So while I’m working on some short stories to post, here’s a new series I’m going to start. Analysis of series-wide plot and character arcs takes a long time to write, but what I can do is post about some of my favorite scenes and why they work. These scenes are going to be presented in no particular order, just as I either see them or think of them.

So without further ado:

My Favorite Scenes, Part 1

Attack on Titan:

The Death of Eren’s Mother

Attack on Titan.png

I may do a whole article on Attack on Titan at some point, just because it’s a fascinating story (that totally goes off the rails in Season 2 unfortunately.) Regardless though, Attack on Titan begins with the titular Titans attacking Eren, our main character’s, home. In the chaos a giant boulder lands on his house, crushing his mother’s legs and pinning her in the wreckage. Eren tries to move the wreckage and free her but he lacks the strength, and his mother screams at him to run. Eventually a soldier comes and whisks him and his adoptive sister to safety, leaving his mother to die.

While the entire scene is well done, what I want to talk about is one line in particular.

Eren's Mother.png

Eren’s mother says these words as she watches the soldier fleeing with her children, but she also covers her mouth while she says them, so that Eren and Mikasa won’t hear her. This is an incredibly powerful moment because of how honestly it portrays her fear. Logically she knows that she can’t escape, and that Eren can’t save her, so she does what she has to and tells them to flee. But after she’s done so, she’s left alone with her own terror.

In so many stories, after a character makes a heroic sacrifice like this, they stoically accept their fate. Yet it was this scene from Attack on Titan that struck me as a far more truthful, and therefore more emotionally resonant. Because even if you make that sacrifice, you’re still going to be afraid.

Eren’s mother is so afraid that she cries out to them not to go, but she also covers her mouth so they can’t hear her; she knows that if they hear her, they’ll come back and they’ll all die. It’s the ultimate expression of love and it’s made all the more powerful by the fact that Eren’s mother is still afraid to die, but makes the sacrifice anyway.

Mass Effect:

Ashley or Kaidan’s Death

Ashley or Kaidan.png

This remains one of my favorite gaming moments. In most games, the choices you are able to make are minor ones, mere flavor added to the overall story of the game. Sometimes that flavor is damned good, so good that you could almost mistake it for the meat of the game, but it’s not. Side with that group against another, or take this route instead of that one, in the end it’s all just a sideshow to the main story. This moment from Mass Effect though is different.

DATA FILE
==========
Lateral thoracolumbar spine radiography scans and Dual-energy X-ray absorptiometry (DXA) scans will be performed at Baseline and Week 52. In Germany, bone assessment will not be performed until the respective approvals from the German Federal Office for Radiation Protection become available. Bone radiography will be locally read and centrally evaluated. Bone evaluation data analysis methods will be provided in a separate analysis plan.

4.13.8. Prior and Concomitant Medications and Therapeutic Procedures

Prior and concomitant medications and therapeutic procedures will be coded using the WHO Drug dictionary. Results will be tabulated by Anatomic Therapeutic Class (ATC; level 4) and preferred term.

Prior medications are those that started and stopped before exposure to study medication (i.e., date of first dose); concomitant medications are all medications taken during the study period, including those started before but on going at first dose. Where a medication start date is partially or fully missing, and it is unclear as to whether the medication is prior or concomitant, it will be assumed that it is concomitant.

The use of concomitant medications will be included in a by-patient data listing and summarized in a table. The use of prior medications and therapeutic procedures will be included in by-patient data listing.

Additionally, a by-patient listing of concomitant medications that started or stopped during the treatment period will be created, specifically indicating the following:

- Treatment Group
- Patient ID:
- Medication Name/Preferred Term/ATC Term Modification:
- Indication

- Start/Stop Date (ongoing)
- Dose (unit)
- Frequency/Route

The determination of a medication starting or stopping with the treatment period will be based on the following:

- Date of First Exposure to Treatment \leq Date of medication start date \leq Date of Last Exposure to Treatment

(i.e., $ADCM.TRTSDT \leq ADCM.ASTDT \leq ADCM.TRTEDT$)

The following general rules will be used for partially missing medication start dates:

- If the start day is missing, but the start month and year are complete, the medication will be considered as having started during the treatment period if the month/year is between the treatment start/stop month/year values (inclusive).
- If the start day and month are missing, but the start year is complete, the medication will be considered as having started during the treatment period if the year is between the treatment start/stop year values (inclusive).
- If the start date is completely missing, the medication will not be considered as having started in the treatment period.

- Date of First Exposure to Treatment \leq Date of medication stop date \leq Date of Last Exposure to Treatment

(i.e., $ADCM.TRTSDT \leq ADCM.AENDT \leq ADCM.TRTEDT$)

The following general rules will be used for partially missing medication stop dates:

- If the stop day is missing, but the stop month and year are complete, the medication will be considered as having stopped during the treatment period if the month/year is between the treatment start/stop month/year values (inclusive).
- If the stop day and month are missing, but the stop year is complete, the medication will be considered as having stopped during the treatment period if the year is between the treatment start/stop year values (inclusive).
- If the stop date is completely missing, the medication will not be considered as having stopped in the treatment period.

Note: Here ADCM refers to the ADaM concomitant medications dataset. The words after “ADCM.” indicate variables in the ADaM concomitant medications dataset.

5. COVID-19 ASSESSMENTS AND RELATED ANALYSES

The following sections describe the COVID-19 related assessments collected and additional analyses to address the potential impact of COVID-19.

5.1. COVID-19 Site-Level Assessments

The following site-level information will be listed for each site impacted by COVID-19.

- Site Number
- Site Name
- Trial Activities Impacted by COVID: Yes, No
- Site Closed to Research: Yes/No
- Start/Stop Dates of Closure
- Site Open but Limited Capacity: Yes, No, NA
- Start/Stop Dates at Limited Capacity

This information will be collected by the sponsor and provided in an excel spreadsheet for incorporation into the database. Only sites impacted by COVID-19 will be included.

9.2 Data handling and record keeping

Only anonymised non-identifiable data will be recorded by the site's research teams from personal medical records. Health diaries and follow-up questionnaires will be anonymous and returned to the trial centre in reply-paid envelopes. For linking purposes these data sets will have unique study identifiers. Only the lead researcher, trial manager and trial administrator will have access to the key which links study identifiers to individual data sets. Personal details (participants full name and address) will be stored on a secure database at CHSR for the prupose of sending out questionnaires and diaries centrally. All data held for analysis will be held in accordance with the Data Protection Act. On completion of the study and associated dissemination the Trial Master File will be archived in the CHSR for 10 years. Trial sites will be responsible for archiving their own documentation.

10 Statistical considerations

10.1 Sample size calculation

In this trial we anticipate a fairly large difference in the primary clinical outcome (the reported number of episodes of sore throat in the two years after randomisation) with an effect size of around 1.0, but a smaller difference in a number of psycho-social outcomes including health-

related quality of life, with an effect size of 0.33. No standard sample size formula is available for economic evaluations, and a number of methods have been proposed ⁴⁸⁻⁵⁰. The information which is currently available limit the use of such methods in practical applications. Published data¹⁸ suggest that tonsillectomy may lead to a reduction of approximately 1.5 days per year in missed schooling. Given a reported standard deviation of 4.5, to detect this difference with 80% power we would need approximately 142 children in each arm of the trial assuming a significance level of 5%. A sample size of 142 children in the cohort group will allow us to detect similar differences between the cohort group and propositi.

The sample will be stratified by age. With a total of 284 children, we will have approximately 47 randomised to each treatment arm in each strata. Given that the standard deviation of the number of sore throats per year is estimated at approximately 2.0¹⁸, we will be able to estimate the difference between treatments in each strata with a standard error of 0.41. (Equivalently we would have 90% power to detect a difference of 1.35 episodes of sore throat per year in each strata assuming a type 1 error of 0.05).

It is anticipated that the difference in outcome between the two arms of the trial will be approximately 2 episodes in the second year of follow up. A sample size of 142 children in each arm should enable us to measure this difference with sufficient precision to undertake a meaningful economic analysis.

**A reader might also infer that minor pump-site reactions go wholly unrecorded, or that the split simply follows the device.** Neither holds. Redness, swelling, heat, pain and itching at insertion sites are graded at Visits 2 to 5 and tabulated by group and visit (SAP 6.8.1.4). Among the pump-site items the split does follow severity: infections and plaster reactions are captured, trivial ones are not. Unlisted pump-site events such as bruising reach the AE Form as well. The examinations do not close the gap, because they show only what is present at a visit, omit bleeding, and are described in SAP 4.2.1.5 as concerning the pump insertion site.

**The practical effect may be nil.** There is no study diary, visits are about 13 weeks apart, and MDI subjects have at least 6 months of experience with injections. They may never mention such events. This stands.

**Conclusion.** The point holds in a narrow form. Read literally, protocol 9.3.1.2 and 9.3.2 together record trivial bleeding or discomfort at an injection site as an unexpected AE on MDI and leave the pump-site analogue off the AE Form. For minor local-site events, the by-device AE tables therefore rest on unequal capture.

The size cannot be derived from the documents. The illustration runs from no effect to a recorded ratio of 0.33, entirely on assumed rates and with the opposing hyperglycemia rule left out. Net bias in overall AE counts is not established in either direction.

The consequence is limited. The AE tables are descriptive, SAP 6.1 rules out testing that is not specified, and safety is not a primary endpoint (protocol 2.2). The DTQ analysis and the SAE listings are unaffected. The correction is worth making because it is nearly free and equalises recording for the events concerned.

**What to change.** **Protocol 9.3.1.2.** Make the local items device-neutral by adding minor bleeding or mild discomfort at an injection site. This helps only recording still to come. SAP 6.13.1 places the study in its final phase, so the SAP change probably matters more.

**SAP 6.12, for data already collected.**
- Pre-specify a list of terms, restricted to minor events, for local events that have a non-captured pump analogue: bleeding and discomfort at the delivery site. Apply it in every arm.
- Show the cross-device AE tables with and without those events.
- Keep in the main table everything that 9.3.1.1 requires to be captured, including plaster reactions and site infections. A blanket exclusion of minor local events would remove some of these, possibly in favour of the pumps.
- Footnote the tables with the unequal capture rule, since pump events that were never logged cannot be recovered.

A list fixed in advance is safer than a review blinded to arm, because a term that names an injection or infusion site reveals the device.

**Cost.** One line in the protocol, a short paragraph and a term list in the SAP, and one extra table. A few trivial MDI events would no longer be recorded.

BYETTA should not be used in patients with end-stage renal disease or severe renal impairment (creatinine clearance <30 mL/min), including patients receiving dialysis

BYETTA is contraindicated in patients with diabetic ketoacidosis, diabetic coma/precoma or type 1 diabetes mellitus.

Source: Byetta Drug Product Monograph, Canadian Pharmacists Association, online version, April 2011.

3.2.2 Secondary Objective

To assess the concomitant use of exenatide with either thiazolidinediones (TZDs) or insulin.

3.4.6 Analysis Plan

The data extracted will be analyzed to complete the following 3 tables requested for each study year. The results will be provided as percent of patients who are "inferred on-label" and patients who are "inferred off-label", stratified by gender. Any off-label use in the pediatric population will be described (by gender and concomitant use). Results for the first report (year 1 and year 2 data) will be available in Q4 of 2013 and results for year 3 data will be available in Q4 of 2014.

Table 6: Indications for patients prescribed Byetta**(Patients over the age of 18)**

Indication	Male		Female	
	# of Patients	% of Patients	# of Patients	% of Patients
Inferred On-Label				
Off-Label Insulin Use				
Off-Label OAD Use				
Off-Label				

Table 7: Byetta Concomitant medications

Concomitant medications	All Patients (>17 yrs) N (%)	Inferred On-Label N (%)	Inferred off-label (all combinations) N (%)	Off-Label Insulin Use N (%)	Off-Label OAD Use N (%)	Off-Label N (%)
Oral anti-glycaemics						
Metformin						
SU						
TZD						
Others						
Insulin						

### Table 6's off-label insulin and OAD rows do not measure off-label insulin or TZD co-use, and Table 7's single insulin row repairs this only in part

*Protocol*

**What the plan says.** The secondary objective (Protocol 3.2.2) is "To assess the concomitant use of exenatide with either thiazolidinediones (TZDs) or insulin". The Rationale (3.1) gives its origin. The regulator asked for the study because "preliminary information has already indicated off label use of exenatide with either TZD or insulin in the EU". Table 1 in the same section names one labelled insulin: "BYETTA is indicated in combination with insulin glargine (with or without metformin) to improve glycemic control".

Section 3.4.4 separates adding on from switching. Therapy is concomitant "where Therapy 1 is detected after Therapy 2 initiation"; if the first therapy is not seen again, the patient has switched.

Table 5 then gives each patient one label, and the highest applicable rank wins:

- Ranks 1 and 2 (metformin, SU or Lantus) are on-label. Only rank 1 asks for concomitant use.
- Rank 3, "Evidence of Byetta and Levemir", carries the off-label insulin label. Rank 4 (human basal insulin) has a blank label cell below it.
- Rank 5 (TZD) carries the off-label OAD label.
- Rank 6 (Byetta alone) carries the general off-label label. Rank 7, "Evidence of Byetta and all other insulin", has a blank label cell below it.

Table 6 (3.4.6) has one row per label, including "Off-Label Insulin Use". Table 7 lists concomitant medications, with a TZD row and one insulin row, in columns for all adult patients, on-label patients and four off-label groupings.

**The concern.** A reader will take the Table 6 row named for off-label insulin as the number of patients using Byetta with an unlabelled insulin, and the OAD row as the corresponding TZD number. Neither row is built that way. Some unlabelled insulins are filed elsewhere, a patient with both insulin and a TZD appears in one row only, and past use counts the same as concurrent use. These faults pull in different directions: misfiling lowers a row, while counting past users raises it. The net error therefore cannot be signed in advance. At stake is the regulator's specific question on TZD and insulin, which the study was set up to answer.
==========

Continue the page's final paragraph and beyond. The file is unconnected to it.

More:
For one, you lose the character you sacrifice forever. No heroic rescue at the last minute, no crazy story of resurrection or near-death survival, just dead. You never see that character again. Their voice is forever silenced. It took guts to write that scene, and it took an incredible amount of effort to make it work. For the next two games Bioware had to hire both voice actors back again, write different dialogue for them, and keep them in arms reach of the story. Admittedly it wasn’t perfect, given that they only get a cameo appearance in Mass Effect 2 and are downed for half the game in Mass Effect 3, but I still appreciate the effort.

Ashley Williams

The second, and most important reason, that I love this scene though… is that you lose no matter what decision you make. You can’t save both of them, no matter how hard you try or how well you did on the mission. It’s that simple, inevitable choice that elevates the game to a whole new level, because it’s speaks a fundamental truth that is incredibly hard to accept: you can’t save everyone.

Though most games set their stakes based on the deaths of their characters, at some level we all know that those characters can’t die, and if they do it means game over and restart. Having a character actually die, and forcing you to choose which one, truly made Mass Effect a unique experience.


Bojack Horseman: Why Are Your Sleeves Rolled Up?

Todd Dweeb.png

I could, and probably should, do a whole article on how amazing Bojack Horseman is, but let’s start with one of my favorite scenes. In Season 2 of Bojack Horseman, Todd, Bojack’s roommate, laments how awkward and clumsy he is. Well Todd is overheard by the stereotypical wise janitor, who points him to a machine that will make him cool. Of course the machine doesn’t do anything, but Todd is just naive and innocent enough to believe that it works, and of course immediately begins acting cool because his confidence is up. At one point he even kisses a biker’s girl, steals his bike, and the biker isn’t even mad because that dude is just so cool.

Todd is Too Cool.png

And then, of course, he meets with Bojack again, who upon seeing him says:

“Why are your sleeves rolled up like that? It makes  you look weird.”